WESTERN CAPE NEWS - Western Cape Premier Alan Winde during a Covid-19 update this afternoon said it is anticipated that about 80 000 people will become infected at the peak of the epidemic in the province. About 90% of those people are expected to recover.
When the peak of the crisis hits the province, an estimated shortage of 1 000 acute care beds (for moderate cases) and 750 critical care beds is expected, said Winde.
According to Health Department Head Dr Keith Cloete, they are already working towards filling these gaps. Advanced plans are in place to create 1 300 bed spaces to over-provide for the moderate cases in field hospitals (intermediate care facilities). In addition, the public health sector facilities internally will create 1 697 beds for Covid-19 intermediate cases.
With regard to critical care beds, the public sector can only make available 150 extra ICU beds, but talks are underway with the private sector regarding possible ICU beds that they can set aside to help meet this shortage.
Winde said to date 47 of the province's 14 000 health care workers have been infected with the virus. "We have to protect them at all costs. They are being vaccinated against the flu and we must ensure that they have the necessary PPE (personal protective equipment)."
PPE worth R44 million is in stock and PPE to the value of R185 million is on back order to prepare for when the peak hits. "The recruitment drive for volunteer health care workers has seen more than 1 000 volunteers coming forward," said Winde.
88,7% not in need of hospitalisation
Cloete said 88,7% of the total cases reported to date in the province did not need hospitalisation, 8,4% were treated in a general ward, and 2,9% in ICU.
These percentages are helping them in planning for facilities when the infection peak strikes. The higher vulnerability of elderly people and people with comorbidity is also illustrated by the death statistics in the province.
Currently eight doctors are positive with Covid-19 (three in the public sector, five in the private sector), 16 nurses (four in public sector, 12 in private sector) and 23 other workers (lab technicians, pharmacists, security guards, porters, etc, of whom 13 in the public sector and 10 in the private sector).
Current Covid-19 testing capability is 3 000 tests per day and by the end of the month it is expected to rise to 4 000, using the new Genexpert tests.
Cloete said laboratory testing shows that the testing pattern is changing. Whereas earlier cases were mostly tested in the private sector (mostly overseas travellers), with local transmission increasing, more tests are conducted in the public sector.
He said the department's screening and testing efforts are currently concentrated on containing the "bush fires" or pockets of outbreaks. Clusters driving the "bush fires" are in places like factories, supermarkets, and where critical care workers report for duty. People going home from work also start potential bush fires where they live.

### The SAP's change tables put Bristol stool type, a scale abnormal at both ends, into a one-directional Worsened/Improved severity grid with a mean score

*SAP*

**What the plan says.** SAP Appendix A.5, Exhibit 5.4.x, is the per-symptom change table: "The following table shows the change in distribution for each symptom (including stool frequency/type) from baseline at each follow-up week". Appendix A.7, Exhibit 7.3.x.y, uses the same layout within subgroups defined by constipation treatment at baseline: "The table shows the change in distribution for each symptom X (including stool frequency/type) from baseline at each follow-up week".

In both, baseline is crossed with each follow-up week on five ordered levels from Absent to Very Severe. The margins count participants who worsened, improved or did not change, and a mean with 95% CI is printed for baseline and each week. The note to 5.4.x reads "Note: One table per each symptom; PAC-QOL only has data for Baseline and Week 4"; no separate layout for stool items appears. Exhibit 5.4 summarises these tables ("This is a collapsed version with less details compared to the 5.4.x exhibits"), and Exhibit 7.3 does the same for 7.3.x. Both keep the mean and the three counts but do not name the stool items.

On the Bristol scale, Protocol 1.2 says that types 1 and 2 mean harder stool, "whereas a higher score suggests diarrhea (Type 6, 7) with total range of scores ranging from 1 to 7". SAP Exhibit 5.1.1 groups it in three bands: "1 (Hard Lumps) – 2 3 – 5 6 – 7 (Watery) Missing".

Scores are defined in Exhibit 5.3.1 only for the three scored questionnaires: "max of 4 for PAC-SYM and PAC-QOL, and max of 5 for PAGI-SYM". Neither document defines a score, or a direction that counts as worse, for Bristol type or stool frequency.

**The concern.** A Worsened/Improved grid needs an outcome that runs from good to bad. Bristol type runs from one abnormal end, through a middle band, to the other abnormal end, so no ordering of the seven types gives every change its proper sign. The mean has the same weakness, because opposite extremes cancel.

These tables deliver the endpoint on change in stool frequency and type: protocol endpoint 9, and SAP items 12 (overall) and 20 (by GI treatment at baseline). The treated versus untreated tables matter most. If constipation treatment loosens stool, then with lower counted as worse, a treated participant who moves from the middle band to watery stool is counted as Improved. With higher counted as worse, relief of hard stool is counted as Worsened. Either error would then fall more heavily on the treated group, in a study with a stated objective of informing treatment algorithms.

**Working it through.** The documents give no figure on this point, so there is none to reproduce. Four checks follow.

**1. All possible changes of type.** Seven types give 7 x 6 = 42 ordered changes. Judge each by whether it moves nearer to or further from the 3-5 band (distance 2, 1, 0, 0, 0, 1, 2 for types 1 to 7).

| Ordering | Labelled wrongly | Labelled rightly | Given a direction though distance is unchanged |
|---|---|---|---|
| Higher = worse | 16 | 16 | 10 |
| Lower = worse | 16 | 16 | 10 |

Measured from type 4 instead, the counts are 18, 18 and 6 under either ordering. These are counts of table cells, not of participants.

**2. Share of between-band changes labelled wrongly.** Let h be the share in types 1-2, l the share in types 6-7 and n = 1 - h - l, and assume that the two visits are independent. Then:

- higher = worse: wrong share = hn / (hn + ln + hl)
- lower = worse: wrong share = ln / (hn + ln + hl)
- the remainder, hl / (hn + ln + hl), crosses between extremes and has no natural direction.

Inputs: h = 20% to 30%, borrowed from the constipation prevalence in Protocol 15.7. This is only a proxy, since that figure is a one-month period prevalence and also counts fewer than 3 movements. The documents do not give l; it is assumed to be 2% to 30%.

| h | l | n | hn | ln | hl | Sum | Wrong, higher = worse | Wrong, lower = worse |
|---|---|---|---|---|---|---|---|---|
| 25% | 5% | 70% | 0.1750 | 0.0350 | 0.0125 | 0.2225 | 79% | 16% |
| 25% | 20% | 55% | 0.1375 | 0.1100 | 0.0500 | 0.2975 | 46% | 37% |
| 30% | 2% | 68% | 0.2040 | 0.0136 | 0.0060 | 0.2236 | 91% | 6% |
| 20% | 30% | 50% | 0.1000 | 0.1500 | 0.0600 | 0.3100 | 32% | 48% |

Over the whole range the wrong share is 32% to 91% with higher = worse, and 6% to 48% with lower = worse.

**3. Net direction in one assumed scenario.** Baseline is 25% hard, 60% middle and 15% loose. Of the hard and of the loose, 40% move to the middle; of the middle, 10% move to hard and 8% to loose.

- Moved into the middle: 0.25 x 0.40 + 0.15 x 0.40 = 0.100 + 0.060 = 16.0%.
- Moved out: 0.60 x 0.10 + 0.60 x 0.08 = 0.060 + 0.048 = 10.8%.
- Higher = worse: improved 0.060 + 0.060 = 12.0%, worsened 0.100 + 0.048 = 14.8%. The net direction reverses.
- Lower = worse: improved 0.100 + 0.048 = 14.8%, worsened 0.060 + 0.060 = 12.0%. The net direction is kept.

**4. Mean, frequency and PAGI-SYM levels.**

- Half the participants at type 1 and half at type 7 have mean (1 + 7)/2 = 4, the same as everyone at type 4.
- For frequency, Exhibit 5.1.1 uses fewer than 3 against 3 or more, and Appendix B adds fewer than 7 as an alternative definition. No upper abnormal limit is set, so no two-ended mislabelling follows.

'Lot of uncertainty'
Prof Andrew Boulle from the Centre for Infectious Disease Epidemiology and Research, UCT, said what makes planning difficult, is the uncertainty around the percentage of the population that will become infected, the proportion that are asymptomatic and those that have more severe symptoms, as well as other factors.
South Africa has a much younger population (who are not as vulnerable as the elderly), but at the same time our health care system has much more capacity constraints, and a lot of patients have comorbidities.
"We don't know how precipitous the epidemic is going to be in our setting. In terms of planning there are a lot of variabilities. We will constantly look at our own data and what is being produced by local and global academics and constantly update the forecasting."
He said the approach the Western Cape is taking in getting ready is to look at the countries that have preceded South Africa, and take the countries that have done badly as a benchmark for provision around hospital services, even given our advantage of being a young population. At the anticipated peak of the epidemic a need of between 6 000 and 7 000 acute hospital beds is expected, which results in a shortage of 1 000 beds. There is also a shortfall as Winde said of critical care beds, according to their projections.
Strategy to delay peak of curve
Cloete summed up the province's strategy consisting of four elements: community prevention, screening and testing, hot spot identification and response, and providing for isolation and quarantining.
"In the beginning most people could self-isolate, but we are now moving into the realm where people don't have the luxury of self-quarantining at home. These four steps together is the thrust of us trying to delay the peak of the curve. The suppression and containment phase is about preventing transmission, early identification, isolation of cases and tracing and quarantining of contacts."
Strengthening health system while preparing for Covid
Cloete said the next step is to strengthen the health platform response to test and triage, as the numbers start increasing. The health system must be able to test bigger numbers of people. While these preparations are being made for Covid-19 responses, the department is also endeavouring to strengthen the health system, from primary care and hospital provision to end-of-life care. "We want to strenghten all three these components as we deal with this pandemic.
"The adverse outcome is the one that most people are aware of - the number of deaths that you're going to deal with and the ability of the system to deal with the burials. It's also an area of planning that we have to start going into."
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